Disappointment clouds John Wooten's voice. The 76-year-old chairman of the Fritz Pollard Alliance believes the NFL has a problem, one that has nothing to do with the 34-minute power outage during the Super Bowl or debate swirling around President Obama's comments questioning football's long-term safety.
Since the regular season ended in December, eight head coaches and seven general managers were hired.
None were minorities.
"We think this thing is out of whack," said Wooten, who played nine seasons on the offensive lines of the Cleveland Browns and Washington Redskins from 1959-68.
More than anything, Wooten is baffled. And, really, you can't blame him.
Four minority head coaches remain in the NFL (in addition to five general managers) after Lovie Smith and Romeo Crennel were dismissed. A team hasn't hired a minority head coach from outside the organization since the Pittsburgh Steelers brought on Mike Tomlin in 2007.
The league had just two minority offensive coordinators last season, including Jim Caldwell of the Baltimore Ravens, promoted from quarterbacks coach when Cam Cameron was fired following the Week 14 loss to the Washington Redskins.
This isn't just an NFL issue. Entering the 2012 season, just 18 of the 120 the NCAA's Football Bowl Subdivision universities had minority head coaches.
The Rooney Rule, instituted in 2003, requires NFL teams to interview at least one minority for each head coach and senior football operations opening. Each of the 15 searches fully complied with the rule, the NFL confirmed, leaving it as well-intentioned window dressing.
Credulity is strained to believe there wasn't one qualified, hirable minority among those 15 openings.
The NFL, already dogged by a season of litigation and off-field controversy, agreed in a statement that said the whitewash was "unexpected" and "reflect[ed] a disappointing lack of diversity." Between dousing fires about football's safety issue in New Orleans last week, commissioner Roger Goodell called the situation "unacceptable."
Smith's firing after leading the Chicago Bears to a 10-6 season and a 81-63 record (that would rank 11th among active NFL head coaches) since 2004 sparked Wooten's concern. That concern only grew. Three teams interviewed Smith for their vacant head coach positions. Each passed on Smith in favor of two college coaches and an offensive coordinator.
"It's hard for me to believe he was fired in Chicago," Wooten said. "It's even harder for me to believe that even one of [the teams that interviewed him], based on what their teams are, wouldn't hire him."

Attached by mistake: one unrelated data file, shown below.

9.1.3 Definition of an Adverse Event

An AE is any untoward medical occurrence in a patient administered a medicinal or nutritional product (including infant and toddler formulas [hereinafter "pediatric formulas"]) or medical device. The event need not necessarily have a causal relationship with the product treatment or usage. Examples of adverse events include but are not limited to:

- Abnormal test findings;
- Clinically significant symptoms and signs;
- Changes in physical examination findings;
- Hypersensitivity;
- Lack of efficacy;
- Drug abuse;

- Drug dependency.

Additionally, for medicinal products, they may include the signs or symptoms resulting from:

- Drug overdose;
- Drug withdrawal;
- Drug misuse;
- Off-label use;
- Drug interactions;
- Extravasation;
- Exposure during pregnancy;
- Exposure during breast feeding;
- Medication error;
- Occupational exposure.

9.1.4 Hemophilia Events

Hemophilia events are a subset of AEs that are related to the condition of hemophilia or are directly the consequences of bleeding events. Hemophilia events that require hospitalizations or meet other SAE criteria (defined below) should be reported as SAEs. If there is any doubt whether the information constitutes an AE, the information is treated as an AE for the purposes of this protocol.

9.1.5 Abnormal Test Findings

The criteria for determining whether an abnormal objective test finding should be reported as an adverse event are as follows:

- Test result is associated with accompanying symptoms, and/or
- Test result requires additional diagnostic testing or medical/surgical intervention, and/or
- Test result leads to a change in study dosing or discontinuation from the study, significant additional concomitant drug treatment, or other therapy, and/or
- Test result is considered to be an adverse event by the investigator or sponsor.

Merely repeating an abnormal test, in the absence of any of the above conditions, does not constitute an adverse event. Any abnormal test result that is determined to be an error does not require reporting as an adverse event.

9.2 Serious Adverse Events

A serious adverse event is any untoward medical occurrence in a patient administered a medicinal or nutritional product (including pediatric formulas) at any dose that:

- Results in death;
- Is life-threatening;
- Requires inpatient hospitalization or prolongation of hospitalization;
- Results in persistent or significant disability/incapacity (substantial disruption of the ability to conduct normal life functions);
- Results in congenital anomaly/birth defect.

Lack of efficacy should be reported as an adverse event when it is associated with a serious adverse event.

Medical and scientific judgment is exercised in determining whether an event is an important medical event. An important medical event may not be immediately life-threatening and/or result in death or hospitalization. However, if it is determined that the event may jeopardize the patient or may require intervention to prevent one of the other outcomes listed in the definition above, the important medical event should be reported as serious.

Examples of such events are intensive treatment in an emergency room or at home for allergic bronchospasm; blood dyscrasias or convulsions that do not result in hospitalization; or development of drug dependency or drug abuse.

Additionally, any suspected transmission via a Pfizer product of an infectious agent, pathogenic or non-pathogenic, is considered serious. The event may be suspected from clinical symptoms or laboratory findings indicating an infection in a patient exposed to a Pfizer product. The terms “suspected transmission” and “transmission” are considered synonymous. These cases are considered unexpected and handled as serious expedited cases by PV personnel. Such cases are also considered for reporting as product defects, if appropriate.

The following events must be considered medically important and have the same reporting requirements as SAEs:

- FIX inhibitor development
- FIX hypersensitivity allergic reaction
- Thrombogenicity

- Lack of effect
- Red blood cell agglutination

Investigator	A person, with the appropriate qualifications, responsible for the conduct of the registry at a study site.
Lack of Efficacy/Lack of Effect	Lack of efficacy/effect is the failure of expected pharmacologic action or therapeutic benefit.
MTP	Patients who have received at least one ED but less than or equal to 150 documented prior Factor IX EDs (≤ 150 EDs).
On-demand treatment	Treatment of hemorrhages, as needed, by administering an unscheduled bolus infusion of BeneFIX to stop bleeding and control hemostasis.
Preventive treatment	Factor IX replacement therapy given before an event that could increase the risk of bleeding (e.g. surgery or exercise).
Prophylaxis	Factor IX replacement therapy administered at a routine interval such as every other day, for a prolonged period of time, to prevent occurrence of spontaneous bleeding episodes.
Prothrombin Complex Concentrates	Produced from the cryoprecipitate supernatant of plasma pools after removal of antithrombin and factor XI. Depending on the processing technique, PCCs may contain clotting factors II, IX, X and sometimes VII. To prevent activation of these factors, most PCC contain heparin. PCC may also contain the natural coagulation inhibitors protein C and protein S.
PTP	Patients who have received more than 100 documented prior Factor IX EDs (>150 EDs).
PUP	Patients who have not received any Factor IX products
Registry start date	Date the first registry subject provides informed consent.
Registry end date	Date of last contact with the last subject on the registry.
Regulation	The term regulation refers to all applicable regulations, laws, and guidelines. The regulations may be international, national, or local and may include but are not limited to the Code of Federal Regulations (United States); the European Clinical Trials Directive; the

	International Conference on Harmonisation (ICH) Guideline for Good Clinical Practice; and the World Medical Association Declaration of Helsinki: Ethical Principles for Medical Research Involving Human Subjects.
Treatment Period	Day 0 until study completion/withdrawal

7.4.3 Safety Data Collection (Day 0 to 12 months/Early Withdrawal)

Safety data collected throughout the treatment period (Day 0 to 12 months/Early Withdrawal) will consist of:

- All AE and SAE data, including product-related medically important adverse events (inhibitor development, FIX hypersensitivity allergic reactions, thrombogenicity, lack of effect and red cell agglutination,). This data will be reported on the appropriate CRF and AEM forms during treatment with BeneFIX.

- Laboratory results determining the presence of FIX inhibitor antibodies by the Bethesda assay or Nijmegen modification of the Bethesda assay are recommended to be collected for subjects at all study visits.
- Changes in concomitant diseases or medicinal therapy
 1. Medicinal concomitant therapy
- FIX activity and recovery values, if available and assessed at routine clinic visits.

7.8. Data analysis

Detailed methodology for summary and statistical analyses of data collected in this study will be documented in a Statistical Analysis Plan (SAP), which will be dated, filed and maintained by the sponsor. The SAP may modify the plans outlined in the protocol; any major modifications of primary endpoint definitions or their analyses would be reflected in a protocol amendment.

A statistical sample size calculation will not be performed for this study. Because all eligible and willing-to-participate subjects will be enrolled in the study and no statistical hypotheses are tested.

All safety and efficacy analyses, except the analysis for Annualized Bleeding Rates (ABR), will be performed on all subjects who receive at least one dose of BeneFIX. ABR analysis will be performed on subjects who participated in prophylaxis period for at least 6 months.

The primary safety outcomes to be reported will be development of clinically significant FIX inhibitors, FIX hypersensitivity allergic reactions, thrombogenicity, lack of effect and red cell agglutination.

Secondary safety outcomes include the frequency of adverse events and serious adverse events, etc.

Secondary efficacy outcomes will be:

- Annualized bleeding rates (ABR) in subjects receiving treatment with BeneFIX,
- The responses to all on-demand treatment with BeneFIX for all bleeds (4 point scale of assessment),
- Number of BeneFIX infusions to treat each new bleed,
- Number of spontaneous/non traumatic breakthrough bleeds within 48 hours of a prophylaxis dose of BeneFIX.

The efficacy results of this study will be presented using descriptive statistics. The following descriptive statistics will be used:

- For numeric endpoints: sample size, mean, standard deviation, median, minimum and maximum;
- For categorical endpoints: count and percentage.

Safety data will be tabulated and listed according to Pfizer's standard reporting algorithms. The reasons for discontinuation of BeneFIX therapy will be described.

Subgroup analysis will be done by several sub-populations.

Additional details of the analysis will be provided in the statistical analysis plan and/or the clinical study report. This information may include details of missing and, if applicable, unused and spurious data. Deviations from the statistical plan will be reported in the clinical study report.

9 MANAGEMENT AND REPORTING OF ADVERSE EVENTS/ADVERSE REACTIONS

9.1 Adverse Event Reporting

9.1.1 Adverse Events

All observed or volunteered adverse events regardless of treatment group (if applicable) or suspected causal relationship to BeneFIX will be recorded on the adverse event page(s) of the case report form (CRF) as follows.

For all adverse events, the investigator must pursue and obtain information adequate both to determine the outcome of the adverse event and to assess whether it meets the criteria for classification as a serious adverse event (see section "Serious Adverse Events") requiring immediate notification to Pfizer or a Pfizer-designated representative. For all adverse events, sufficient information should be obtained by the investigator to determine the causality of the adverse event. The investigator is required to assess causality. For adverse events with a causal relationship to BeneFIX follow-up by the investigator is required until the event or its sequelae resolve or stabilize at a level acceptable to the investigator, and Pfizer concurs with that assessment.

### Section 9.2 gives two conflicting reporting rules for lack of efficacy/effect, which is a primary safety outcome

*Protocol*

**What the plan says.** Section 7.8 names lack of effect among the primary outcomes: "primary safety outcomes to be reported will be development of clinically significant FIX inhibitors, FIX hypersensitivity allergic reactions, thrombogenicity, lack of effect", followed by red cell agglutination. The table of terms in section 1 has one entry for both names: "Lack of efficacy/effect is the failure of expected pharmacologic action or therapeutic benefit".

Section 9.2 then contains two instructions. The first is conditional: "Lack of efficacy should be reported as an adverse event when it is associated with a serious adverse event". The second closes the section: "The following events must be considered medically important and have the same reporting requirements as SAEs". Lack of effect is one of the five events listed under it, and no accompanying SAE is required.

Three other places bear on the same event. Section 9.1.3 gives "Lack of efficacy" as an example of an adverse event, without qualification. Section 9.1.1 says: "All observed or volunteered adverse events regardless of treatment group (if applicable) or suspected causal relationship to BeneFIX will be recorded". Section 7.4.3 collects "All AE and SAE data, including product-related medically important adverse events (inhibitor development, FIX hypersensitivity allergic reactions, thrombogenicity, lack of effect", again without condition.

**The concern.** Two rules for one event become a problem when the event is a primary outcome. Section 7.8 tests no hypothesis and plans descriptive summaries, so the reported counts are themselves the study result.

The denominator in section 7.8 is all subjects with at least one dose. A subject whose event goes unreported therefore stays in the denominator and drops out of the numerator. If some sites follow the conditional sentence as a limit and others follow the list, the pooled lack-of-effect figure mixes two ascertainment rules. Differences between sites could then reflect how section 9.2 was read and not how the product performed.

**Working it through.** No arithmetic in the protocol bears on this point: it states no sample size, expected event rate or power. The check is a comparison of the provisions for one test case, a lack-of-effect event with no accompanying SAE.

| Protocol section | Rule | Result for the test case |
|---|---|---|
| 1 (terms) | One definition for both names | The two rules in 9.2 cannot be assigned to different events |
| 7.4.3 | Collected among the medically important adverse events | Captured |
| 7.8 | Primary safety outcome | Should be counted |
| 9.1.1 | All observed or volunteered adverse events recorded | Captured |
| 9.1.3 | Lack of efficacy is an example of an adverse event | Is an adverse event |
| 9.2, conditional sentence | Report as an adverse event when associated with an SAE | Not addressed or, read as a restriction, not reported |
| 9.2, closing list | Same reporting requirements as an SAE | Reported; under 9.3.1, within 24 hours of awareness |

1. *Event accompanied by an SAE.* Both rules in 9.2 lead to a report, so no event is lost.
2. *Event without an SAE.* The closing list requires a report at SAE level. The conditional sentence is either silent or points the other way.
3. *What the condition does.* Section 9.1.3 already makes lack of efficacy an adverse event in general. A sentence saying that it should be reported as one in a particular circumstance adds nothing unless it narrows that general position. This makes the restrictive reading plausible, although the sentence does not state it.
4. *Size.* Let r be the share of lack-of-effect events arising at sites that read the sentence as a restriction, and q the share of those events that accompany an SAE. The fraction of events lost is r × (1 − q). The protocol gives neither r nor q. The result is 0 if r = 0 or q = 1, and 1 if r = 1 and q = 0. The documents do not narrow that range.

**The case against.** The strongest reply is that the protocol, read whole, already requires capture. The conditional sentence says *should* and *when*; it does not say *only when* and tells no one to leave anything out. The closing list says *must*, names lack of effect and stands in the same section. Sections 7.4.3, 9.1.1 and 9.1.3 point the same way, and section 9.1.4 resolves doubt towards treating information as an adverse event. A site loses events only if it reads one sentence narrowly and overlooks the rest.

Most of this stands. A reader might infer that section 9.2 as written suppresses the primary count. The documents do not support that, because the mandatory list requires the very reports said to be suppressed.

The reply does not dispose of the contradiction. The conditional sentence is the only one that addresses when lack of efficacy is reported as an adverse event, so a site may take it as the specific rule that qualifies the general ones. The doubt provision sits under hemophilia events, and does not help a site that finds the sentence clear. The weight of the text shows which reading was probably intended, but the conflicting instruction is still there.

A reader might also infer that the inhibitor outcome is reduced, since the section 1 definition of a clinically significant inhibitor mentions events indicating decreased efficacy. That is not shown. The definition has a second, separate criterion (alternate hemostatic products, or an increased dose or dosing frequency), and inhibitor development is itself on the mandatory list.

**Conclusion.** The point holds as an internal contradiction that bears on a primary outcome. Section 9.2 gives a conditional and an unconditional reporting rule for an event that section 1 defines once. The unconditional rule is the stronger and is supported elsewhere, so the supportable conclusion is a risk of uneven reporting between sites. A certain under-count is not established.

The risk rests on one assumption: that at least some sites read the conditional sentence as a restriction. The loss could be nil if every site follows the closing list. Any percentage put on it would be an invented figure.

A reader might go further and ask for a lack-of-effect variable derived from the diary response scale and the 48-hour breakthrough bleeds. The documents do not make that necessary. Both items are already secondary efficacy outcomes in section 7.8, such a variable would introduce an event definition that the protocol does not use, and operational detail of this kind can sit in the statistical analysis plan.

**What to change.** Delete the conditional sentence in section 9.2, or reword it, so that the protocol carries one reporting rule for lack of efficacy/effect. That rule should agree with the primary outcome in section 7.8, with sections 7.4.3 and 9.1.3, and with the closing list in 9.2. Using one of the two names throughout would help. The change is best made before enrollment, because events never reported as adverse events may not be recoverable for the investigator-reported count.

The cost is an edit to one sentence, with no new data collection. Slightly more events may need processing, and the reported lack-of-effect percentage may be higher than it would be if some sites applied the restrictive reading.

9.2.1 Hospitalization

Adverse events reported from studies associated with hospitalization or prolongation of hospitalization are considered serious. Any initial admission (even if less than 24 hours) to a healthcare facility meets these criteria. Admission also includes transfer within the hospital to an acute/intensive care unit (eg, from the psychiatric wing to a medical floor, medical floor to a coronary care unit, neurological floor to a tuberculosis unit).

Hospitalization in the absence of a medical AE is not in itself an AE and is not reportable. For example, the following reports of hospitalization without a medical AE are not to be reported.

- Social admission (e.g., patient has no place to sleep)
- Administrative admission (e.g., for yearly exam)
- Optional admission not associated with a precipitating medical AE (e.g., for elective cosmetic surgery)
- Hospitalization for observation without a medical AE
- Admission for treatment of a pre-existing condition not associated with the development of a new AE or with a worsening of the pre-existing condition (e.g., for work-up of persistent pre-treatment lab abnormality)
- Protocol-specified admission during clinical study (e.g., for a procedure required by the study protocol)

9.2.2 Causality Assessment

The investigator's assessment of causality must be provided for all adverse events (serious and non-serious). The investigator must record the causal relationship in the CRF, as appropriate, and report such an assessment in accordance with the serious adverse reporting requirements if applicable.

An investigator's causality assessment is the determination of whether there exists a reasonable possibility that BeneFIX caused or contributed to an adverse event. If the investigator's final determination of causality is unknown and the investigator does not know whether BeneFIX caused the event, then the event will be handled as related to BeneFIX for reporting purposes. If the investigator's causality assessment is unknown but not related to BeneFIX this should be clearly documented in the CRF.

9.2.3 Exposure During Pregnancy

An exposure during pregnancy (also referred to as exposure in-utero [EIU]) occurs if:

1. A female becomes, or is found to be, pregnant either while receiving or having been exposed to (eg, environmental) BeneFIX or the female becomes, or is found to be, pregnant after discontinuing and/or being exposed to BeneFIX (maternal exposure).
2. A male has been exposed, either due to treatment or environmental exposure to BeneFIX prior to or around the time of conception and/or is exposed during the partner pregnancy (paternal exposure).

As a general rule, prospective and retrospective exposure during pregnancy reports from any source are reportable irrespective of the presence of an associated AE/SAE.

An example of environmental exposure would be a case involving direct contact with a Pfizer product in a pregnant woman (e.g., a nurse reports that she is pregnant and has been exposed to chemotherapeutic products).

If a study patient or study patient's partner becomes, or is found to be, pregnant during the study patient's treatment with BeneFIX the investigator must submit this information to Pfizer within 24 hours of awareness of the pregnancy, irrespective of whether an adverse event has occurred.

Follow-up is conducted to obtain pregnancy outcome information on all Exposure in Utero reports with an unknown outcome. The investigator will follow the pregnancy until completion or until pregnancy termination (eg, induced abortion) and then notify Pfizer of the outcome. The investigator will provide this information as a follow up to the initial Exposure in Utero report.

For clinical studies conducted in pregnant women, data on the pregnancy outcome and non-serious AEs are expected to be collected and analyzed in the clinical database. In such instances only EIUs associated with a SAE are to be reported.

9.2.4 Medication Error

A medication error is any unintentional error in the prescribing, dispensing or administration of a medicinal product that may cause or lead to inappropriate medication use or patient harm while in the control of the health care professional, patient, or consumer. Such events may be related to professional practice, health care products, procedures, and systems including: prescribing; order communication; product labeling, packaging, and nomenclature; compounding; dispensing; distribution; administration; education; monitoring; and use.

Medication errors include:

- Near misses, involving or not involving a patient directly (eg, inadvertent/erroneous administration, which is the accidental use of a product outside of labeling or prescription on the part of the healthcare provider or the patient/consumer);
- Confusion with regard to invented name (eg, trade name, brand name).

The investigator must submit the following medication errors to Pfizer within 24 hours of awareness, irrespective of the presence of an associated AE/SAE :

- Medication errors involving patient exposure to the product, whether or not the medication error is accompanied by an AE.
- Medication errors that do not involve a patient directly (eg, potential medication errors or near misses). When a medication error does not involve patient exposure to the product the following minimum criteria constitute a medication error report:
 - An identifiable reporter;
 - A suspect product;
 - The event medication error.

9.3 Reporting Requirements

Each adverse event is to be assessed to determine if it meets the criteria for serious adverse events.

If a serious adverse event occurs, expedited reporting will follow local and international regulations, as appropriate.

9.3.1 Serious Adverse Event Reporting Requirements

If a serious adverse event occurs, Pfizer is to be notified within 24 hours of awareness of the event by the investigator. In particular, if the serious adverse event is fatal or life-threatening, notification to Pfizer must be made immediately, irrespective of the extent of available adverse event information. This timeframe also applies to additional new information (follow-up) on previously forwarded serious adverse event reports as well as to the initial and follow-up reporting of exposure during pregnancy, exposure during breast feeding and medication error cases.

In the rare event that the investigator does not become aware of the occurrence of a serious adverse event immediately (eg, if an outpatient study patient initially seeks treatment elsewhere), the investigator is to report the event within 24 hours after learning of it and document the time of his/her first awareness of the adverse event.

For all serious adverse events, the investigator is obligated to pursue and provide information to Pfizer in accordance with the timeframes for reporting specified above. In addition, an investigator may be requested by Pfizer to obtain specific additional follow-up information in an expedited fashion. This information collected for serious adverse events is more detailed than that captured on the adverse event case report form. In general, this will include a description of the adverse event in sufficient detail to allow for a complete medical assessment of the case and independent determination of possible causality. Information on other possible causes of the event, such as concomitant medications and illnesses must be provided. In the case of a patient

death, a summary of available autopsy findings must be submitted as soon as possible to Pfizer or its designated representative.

At least Smith landed an interview.
Caldwell didn't. Neither did Winston Moss, the Green Bay Packers' well-regarded assistant head coach who also mentored inside linebackers.
Caldwell's run to the Super Bowl isn't an excuse, either, since both Seattle Seahawks coordinators, including new Jacksonville Jaguars head coach Gus Bradley, interviewed while their team remained alive in the postseason.
Think about this. Caldwell, three years removed from leading the Indianapolis Colts to a 14-2 season, who transformed the Ravens' erratic offense and quarterback Joe Flacco to propel the late-season surge, wasn't deemed worthy of one interview.
"When you do what those guys did at the level they did it and they don't get an interview, then something's wrong," Wooten said.
The Fritz Pollard Alliance promotes minority hiring in the NFL and wants to transform the Rooney Rule from a box to check off to satisfy a requirement to something that creates a lasting pipeline of qualified minority candidates for positions on sidelines and in front offices. The first decade of the rule produced 13 minority head coaches (four were interim) compared to six minorities in the previous decades.
Last month, the group proposed expanding the rule to include coordinators, assistant head coaches and several front office positions, including team presidents and vice presidents of player personnel. The plan, which includes offseason symposia to better develop future coaches and front office staffers, has been favorably received by the NFL.
"What we've done is challenge the league," Wooten said. "Let's move forward in certain areas."
That's a worthy start for the NFL to address a problem that should be more clear-cut than head injuries or Bountygate.
No one is looking for a handout or for less-qualified applicants to be hired.
They simply want a chance.
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